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Early on in his administration, Mayor Bloomberg talked up the importance of business improvement districts in helping neighborhood retail centers keep clean and prosper. But the city’s jacked-up property tax may put the kibosh on his efforts.

At least it might in Flushing. A group of 100 business and property owners in the Queens community are protesting a proposal to start such a business district, or BID, which would include 500 businesses from small bakeries to a Sheraton hotel. The 18.5 percent rise in property taxes, along with the 9 percent increase in real estate assessments, they say, have already caused layoffs and a drop in profits. Adding another tax-property owners would be required to contribute 3 percent of their assessed property value to the BID-will only heighten their financial woes, they say.

“We’re not against cleaning up Flushing. We’re against increasing our tax burden,” said Jay Liu, co-chairman of the Flushing Landlords Federation Against a BID. Liu and the other Federation members do not believe that they should be paying to clean other stores’ dirty sidewalks when they already maintain their own storefronts. Especially, he added, during such tough economic times: Six months ago, he said, he had a waitlist for space in his Busy Mall. Now, he added, there are numerous vacancies. If taxes continue to rise, he said, “You’re gonna see much more vacancies.”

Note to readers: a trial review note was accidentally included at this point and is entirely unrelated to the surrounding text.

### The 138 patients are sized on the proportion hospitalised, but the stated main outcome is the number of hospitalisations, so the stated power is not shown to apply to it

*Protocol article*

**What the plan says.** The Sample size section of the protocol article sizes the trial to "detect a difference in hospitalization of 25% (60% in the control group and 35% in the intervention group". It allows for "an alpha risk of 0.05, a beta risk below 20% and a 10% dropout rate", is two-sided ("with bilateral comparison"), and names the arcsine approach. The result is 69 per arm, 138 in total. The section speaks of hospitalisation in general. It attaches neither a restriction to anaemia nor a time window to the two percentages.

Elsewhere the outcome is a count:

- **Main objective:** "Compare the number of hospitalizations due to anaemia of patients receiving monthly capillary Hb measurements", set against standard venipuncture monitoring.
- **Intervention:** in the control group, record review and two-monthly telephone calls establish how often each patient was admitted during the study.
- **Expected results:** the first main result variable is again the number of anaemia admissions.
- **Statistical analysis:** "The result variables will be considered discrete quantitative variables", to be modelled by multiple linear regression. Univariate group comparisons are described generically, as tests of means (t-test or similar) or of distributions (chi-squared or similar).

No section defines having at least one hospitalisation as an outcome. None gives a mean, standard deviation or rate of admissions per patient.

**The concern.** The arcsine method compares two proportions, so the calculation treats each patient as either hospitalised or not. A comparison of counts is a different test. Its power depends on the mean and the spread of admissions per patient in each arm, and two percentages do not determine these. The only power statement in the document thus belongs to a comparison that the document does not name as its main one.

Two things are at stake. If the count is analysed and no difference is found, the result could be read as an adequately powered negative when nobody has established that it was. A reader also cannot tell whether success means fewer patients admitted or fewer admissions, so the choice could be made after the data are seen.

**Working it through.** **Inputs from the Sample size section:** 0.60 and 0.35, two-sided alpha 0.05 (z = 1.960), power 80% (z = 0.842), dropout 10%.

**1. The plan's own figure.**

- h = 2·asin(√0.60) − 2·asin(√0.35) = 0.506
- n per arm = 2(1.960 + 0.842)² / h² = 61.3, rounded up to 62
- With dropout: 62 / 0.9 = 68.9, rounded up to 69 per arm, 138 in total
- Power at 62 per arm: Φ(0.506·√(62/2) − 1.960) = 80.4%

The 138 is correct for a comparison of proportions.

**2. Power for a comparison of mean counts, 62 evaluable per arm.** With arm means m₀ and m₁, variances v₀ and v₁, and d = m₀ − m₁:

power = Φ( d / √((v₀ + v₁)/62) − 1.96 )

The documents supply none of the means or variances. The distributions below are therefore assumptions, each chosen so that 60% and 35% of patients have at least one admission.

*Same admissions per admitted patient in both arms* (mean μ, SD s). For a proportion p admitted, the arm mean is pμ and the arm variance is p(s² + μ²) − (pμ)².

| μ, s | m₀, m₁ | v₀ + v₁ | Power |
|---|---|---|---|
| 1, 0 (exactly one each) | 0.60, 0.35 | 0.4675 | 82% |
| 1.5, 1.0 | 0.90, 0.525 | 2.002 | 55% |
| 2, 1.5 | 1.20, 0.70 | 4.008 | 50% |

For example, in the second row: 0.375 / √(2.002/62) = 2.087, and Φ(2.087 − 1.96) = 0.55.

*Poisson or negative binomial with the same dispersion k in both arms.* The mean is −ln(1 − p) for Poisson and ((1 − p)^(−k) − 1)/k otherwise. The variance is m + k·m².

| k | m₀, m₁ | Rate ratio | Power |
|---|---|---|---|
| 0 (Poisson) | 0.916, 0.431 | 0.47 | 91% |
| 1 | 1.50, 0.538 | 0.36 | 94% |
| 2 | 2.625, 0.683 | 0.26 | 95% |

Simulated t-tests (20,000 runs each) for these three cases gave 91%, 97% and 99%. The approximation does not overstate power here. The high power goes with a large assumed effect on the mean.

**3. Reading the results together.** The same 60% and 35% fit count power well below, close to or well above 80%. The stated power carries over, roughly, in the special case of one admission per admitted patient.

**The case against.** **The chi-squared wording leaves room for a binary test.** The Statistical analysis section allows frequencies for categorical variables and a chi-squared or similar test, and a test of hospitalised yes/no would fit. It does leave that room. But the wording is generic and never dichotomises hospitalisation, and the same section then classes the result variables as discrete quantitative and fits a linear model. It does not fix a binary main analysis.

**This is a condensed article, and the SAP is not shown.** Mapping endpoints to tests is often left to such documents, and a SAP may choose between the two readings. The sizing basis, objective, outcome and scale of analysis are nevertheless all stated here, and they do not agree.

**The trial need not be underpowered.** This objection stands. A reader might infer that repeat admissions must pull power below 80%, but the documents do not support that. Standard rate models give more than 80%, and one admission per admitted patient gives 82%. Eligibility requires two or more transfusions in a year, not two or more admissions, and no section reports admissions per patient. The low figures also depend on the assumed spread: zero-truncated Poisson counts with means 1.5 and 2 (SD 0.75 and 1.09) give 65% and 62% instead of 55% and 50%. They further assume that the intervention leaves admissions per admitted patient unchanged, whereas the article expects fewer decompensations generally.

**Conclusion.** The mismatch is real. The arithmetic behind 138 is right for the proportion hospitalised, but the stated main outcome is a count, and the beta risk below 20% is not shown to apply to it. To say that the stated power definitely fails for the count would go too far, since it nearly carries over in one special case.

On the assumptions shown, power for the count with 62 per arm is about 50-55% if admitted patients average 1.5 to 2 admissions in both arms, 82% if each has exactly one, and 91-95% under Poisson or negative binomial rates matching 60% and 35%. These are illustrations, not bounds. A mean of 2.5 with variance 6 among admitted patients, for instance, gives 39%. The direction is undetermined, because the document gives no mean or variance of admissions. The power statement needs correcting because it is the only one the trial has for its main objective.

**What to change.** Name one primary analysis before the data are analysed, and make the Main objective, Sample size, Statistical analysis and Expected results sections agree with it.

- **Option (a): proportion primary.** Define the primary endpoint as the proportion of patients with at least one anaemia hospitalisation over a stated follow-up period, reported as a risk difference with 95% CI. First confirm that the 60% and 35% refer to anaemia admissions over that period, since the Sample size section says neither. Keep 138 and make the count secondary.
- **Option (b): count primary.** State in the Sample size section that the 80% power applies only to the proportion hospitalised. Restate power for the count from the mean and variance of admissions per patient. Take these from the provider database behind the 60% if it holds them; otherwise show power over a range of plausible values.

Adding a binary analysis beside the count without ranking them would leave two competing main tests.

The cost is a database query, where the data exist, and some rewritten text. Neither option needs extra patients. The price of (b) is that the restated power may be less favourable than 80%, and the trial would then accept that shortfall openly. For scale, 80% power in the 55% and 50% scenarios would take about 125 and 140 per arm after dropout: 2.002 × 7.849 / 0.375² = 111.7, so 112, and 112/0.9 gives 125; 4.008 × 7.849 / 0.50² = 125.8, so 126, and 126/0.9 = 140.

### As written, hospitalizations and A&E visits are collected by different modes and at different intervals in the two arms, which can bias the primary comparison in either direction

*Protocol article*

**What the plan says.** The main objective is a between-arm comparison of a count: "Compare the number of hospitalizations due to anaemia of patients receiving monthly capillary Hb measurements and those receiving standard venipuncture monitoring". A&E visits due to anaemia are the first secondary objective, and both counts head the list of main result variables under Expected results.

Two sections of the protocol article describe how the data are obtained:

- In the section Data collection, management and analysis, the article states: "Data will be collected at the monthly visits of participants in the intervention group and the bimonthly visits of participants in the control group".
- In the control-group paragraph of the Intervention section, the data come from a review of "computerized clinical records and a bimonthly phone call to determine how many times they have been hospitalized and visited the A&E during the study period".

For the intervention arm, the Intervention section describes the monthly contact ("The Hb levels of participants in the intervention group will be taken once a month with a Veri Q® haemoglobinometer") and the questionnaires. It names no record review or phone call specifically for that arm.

To hundreds of other smaller businesses in the area, however, the added tax would be a small price to pay to avoid fines for the litter that clutters their streets, and to draw more shoppers to downtown Flushing. “Who wants to go to an area that’s dirty?” said Louis Chang, owner of four local businesses including Tai Pan Bakery on Main Street. While he makes sure his own sidewalks are cleaned “10 times a day,” he said, “I want everything better.”

Local City Councilmember John Liu (no relation to Jay) agrees, and he has been strongly advocating for the BID. “The people driving this are the smaller businesses,” he said, noting that they would only have to contribute $400 a year to the BID’s planned operating budget of $380,000.

Larger businesses like Jay Liu’s combined properties and Macy’s would get hit much harder, however, owing as much as $20,000 a year. Macy’s and other big businesses like the Flushing Mall and the Sheraton Hotel support the BID.

The Bloomberg administration hopes the public-private partnerships continue to prosper. Because of the size of the proposed Flushing BID, it has seen “a little more debate than usual,” said Jake Lynn, spokesperson for the Department of Small Business Services, which oversees BIDs. As of now, another 31 communities around the city have applications in to join the existing 44 BIDs.

Meanwhile, Jay Liu and other BID opponents planned to make their concerns heard on Monday night at a public hearing sponsored by local Community Board 7, which is expected to pass a resolution in favor of the BID after the hearing. Pretty soon, he wrote in a letter to Councilmember Liu, “The new concern will be over an empty Flushing. It’s simple economics.”

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